Improving with Age

Denver treatment plant ready to meet its ninth decade after challenges and changes

Denver, located at the foot of the Rocky Mountains and known as the “Mile-High City,” is served by three major water treatment plants (WTP): Marston, Foothills and Moffat. This triumvirate dates back to 1918, when Denver residents voted to buy the water system from the company that owned it. The entity created from that purchase, Denver Water, is a public agency funded by water rates and new tap fees—not taxes—and still is the utility that supplies water to the Denver area. Its service area covers more than 335 sq miles and provides potable water to 1.3 million people through a system of reservoirs networked by tunnels and canals. 

One of Denver Water’s three major plants, the Marston WTP, was built in 1924 and expanded in 1967 with the construction of a second filter plant. Pretreatment was added in 1987. The original plant from the ‘20s was replaced by a new plant in 2003, and the 1967 filter plant was updated in 2010.

The current Marston plant features six flocculation/sedimentation basins, 16 dual-media filters with air scour backwash and a residuals-handling train consisting of a gravity thickener and belt filter press. The plant treats South Platte, Roberts Tunnel and Bear Creek water for distribution throughout the Denver metropolitan service area.

“Denver Water’s distribution system is completely integrated,” said Pete Muncaster, Marston WTP supervisor. “This means we can distribute water from any of our three potable treatment plants to anywhere in our system.”

Turning Up The Heat

In recent years, the Marston Plant has had to overcome some serious obstacles in order to ensure that high-quality potable water was getting to its customers. Those obstacles included two wildfires—one in 1996, which burned 11,900 acres, and another in 2002, which charred 138,000 acres of land and was the largest in Colorado’s history. The combination of these two fires, followed by significant rainstorms, resulted in more than 1 million cu yd of sediment in the Strontia Springs Reservoir. 

“Increased sediment creates operational challenges, causes water quality issues and clogs treatment plants,” Muncaster said. “[And] protecting our source water is a vital part of ensuring high-quality drinking water. “

In 2010, the Marston plant began a partnership with the U.S. Forest Service, investing in a five-year project for restoration work on more than 38,000 acres of forests within area watersheds.

“There is a direct connection between healthy forests and sustainable supplies of clean water,” Muncaster said. “This work will help Denver Water regain capacity and water treatment operational flexibility for water quality.” 

Dried Up

Like many other parts of the country, the Denver area is in its second year of a severe drought. The city’s reservoirs did not fill in 2012, and the mountain stream flows that feed those reservoirs are expected to measure well below normal this year as well. 

“Based on the conditions we are seeing today, this may shape up to be Denver’s worst drought on record,” said Travis Thompson, media coordinator for Denver Water. 

Because of this, Denver Water declared a Stage 2 drought, which means that customers may water no more than two days a week and must follow a set schedule.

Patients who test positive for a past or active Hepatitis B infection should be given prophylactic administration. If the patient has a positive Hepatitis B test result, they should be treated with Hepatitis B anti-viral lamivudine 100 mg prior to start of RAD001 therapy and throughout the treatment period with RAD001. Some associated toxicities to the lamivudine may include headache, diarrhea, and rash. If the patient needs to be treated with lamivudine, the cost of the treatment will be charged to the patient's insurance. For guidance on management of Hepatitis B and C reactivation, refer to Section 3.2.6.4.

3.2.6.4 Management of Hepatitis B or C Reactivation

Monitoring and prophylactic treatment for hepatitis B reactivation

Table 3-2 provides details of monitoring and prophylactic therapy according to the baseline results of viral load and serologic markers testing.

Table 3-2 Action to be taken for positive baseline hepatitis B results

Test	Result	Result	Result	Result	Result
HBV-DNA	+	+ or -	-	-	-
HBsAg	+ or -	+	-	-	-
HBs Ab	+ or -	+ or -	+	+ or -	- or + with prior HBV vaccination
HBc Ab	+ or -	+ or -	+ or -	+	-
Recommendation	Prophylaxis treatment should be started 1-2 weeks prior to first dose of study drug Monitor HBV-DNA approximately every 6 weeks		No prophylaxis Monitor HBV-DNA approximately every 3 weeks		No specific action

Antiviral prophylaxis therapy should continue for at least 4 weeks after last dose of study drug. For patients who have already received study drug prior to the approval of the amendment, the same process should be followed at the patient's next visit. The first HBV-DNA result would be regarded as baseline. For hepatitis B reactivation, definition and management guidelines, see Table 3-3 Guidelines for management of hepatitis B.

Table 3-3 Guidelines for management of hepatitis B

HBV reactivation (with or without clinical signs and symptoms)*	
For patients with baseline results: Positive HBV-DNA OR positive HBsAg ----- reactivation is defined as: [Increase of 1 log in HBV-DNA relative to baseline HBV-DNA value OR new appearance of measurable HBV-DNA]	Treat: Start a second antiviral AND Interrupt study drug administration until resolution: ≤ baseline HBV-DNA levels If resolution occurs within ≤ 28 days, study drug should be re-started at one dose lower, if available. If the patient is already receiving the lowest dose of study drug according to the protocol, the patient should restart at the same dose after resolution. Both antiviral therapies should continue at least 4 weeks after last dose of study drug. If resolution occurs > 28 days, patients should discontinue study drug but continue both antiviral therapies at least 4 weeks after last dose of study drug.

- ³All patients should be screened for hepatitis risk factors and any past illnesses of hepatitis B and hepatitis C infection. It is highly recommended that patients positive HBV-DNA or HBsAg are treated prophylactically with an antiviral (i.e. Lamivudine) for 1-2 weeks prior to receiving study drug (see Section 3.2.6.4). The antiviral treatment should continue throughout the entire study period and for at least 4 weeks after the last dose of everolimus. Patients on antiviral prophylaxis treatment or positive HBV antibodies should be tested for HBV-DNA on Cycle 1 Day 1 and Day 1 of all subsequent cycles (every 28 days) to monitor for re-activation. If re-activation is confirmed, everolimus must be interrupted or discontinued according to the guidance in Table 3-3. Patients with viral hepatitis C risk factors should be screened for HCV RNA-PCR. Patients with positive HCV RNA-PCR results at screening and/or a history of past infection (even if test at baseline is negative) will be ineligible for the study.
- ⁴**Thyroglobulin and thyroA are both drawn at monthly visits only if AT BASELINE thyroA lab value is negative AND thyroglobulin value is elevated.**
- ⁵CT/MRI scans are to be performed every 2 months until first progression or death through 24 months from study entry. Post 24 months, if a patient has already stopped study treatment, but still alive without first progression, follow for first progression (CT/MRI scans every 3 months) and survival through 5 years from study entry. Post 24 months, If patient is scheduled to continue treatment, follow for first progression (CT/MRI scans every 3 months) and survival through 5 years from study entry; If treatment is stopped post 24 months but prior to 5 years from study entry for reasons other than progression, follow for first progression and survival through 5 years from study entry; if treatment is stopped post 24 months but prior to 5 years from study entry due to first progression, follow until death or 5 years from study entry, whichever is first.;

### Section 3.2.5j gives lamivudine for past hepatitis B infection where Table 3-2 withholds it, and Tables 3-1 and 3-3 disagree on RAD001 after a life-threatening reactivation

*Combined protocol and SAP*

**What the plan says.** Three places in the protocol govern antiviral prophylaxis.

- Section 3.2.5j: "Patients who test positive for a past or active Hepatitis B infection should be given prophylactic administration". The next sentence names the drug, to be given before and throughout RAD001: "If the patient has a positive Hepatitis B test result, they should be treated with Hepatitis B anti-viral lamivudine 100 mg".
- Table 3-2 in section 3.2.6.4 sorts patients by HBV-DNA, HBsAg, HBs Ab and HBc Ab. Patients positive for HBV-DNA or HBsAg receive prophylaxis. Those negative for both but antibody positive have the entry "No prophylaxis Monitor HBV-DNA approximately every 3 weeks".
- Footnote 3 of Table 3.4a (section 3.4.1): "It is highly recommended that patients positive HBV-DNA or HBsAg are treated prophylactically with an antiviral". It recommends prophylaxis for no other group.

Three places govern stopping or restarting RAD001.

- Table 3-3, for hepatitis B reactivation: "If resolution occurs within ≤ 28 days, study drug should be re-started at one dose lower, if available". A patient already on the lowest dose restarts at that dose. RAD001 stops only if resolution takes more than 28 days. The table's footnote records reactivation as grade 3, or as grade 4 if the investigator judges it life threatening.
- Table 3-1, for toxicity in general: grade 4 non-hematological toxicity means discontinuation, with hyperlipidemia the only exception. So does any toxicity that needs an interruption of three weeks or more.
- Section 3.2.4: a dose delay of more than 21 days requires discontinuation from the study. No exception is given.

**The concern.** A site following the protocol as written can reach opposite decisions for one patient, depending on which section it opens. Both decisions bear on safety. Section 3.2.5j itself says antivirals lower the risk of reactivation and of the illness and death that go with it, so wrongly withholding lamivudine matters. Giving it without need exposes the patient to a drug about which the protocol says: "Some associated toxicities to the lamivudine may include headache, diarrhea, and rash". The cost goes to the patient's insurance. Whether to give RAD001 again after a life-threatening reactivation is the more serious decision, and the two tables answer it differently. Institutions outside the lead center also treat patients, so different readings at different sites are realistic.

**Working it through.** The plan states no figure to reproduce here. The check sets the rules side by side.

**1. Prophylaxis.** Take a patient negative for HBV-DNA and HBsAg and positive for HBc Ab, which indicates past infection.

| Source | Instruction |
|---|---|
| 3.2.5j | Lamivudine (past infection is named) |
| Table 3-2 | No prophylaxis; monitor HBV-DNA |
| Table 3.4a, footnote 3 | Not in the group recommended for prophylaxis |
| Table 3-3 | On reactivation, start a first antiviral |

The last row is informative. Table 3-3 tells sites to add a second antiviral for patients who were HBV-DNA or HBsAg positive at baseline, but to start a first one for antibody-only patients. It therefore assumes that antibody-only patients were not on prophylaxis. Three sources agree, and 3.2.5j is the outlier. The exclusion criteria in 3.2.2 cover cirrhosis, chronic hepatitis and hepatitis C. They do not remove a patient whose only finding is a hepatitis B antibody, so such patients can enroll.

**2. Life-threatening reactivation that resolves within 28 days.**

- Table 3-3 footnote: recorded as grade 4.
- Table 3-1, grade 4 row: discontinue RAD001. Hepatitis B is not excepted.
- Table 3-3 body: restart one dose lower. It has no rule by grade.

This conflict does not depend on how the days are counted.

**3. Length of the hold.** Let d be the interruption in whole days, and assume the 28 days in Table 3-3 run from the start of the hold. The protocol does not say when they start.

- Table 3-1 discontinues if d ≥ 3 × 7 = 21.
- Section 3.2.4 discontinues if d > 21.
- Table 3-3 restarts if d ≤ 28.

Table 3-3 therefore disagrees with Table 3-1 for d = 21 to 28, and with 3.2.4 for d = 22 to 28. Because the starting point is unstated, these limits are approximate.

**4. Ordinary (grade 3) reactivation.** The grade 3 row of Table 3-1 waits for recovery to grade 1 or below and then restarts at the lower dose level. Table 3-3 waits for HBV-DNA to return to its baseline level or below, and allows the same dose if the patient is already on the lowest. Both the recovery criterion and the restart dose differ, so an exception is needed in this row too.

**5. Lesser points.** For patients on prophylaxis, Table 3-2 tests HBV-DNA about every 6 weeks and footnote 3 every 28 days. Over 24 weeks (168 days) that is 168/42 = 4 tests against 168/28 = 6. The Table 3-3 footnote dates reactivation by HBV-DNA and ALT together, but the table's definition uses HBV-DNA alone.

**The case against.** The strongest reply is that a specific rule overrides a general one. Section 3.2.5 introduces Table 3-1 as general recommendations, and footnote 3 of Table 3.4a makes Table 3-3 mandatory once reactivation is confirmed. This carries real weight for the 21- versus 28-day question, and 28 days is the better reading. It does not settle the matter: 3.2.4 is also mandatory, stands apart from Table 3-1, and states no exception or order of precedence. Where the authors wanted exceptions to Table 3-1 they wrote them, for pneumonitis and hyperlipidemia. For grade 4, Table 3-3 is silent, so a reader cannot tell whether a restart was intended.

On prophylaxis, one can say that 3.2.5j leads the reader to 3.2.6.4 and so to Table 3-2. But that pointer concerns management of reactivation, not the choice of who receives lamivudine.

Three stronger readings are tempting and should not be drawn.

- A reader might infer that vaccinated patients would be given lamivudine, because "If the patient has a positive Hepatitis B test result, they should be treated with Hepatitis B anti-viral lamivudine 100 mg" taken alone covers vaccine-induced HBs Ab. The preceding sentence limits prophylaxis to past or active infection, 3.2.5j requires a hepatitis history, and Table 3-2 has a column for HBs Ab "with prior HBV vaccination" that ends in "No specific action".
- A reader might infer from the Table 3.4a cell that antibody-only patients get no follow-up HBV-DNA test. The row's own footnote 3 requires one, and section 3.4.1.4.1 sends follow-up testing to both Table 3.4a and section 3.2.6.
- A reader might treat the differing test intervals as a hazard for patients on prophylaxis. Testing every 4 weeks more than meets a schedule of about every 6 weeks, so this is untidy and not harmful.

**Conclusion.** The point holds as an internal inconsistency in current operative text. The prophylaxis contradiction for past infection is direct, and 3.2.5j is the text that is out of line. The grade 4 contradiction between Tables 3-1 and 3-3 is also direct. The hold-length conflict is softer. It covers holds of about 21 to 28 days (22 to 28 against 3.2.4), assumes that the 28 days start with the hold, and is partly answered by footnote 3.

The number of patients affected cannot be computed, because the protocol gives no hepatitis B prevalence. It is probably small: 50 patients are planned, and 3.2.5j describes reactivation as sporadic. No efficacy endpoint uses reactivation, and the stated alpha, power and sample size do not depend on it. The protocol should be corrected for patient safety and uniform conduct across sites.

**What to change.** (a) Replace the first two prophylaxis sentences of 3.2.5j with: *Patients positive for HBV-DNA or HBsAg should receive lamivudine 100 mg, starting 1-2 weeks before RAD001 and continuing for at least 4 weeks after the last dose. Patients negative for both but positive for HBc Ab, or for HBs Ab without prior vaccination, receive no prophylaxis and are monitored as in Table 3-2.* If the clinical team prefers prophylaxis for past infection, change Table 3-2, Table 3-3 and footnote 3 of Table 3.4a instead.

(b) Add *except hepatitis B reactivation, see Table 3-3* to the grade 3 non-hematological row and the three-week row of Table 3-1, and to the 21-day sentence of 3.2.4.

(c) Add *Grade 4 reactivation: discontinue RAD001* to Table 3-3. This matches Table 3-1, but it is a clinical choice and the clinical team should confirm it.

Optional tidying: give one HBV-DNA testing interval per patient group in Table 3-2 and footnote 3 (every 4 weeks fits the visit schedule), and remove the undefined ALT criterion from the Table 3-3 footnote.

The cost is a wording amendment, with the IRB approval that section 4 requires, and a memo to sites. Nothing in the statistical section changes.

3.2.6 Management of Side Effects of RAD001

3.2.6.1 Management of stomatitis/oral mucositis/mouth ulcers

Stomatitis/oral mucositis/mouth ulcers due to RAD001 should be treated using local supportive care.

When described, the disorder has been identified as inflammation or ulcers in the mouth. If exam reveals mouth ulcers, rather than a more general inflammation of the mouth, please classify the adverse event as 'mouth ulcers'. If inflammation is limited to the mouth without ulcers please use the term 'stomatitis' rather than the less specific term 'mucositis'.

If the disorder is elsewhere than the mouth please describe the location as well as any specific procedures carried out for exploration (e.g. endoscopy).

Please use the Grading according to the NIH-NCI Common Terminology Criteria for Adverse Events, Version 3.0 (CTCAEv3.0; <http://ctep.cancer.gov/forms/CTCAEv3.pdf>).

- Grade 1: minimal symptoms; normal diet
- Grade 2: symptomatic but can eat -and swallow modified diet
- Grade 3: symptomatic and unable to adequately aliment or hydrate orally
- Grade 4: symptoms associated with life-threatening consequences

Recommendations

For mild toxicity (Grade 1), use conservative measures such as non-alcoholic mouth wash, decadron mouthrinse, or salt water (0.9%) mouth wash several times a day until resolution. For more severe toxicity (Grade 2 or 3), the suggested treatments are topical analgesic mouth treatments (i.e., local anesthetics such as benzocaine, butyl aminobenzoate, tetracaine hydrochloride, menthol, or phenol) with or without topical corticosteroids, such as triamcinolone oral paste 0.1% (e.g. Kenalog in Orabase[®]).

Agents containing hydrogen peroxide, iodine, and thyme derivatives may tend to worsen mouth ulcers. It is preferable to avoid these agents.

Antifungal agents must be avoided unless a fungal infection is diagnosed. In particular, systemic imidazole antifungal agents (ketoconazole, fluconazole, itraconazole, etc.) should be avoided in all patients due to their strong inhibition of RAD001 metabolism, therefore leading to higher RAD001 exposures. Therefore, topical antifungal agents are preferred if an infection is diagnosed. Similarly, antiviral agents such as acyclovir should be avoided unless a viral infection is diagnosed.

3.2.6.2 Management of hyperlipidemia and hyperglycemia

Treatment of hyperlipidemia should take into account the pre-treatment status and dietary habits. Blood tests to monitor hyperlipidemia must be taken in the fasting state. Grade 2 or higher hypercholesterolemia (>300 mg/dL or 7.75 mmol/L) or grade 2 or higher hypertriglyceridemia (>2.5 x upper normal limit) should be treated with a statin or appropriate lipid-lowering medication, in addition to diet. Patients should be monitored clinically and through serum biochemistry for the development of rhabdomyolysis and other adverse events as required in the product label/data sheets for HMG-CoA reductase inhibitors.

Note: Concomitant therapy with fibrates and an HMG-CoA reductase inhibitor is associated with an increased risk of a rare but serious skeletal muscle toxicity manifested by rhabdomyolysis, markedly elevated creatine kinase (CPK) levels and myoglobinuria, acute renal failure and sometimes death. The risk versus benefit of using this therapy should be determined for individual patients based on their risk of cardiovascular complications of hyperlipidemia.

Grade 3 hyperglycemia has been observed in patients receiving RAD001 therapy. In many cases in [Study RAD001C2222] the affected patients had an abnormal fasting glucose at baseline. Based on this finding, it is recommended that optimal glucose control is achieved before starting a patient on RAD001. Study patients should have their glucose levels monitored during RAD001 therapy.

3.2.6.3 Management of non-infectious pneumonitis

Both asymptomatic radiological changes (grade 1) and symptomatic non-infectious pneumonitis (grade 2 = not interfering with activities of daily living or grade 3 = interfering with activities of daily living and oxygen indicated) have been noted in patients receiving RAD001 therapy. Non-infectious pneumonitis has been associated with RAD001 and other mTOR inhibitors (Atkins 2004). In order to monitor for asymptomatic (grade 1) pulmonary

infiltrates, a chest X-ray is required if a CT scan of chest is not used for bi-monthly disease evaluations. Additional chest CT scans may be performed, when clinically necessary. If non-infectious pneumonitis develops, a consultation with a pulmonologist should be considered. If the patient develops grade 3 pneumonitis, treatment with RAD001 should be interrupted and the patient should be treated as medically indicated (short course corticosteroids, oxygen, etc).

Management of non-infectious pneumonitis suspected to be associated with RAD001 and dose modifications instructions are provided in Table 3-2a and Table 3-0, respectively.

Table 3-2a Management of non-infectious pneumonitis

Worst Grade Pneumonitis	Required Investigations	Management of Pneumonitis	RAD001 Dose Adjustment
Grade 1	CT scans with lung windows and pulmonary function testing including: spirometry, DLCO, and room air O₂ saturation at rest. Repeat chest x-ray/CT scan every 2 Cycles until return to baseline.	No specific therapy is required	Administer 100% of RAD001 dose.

Denver Water receives 80% of its water from the south end of the system, according to Thompson. This creates an imbalance that requires operational flexibility during severe droughts. 

“We have to rely more heavily on the Marston and Foothills WTPs in the south end of our system, because we reduce operations at Moffat WTP to save water in the north end of our system,” Thompson said. 

In times of drought, Denver Water also sometimes has to take water from sources it does not normally use, which can create more treatment challenges.

The Future

To increase the overall flexibility and reliability of the collection system, which will enhance operations of the treatment and distribution systems, Denver Water has proposed the enlargement of Gross Reservoir at the north end of the system. 

“Since 1997, we have pursued a multi-pronged approach to increase supply and decrease demand through implementing an aggressive conservation plan, constructing a recycled water treatment plan and distribution system, and developing additional water supply,” Thompson said. “We have been successful in implementing the first two strategies and will continue to do so. But we also need to increase water supply, and enlarging Gross Reservoir is one of the major elements of our supply plan.” 

Other projects on the horizon to upgrade the Marston WTP include closed transition electric upgrades to synchronize the emergency generators with the local utility’s power grid; complete replacement and upgrade of the flocculators and solids removal equipment; installation of a new equalization basin and treatment facilities for all waste streams; and construction of a new multilevel outlet works in Marston Reservoir. 

Mary Beth Nevulis is associate editor for Water & Wastes Digest. Nevulis can be reached at mnevulis@sgcmail.com or 847.391.1025.

The Marston WTP was built in 1924 and sits at the edge of a reservoir.
  • http://www.wwdmag.com/sites/default/files/imagecache/article_slider_big/Marston2.jpg
    The Marston WTP was built in 1924 and sits at the edge of a reservoir.
  • http://www.wwdmag.com/sites/default/files/imagecache/article_slider_big/Pete.jpg
    Pete Muncaster, Marston WTP supervisor, said the plant’s partnership with the U.S. Forest Service will improve water quality.
  • http://www.wwdmag.com/sites/default/files/imagecache/article_slider_big/Marston1.jpg
    Future Marston WTP upgrades include replacing and upgrading the flocculators and solids removal equipment.

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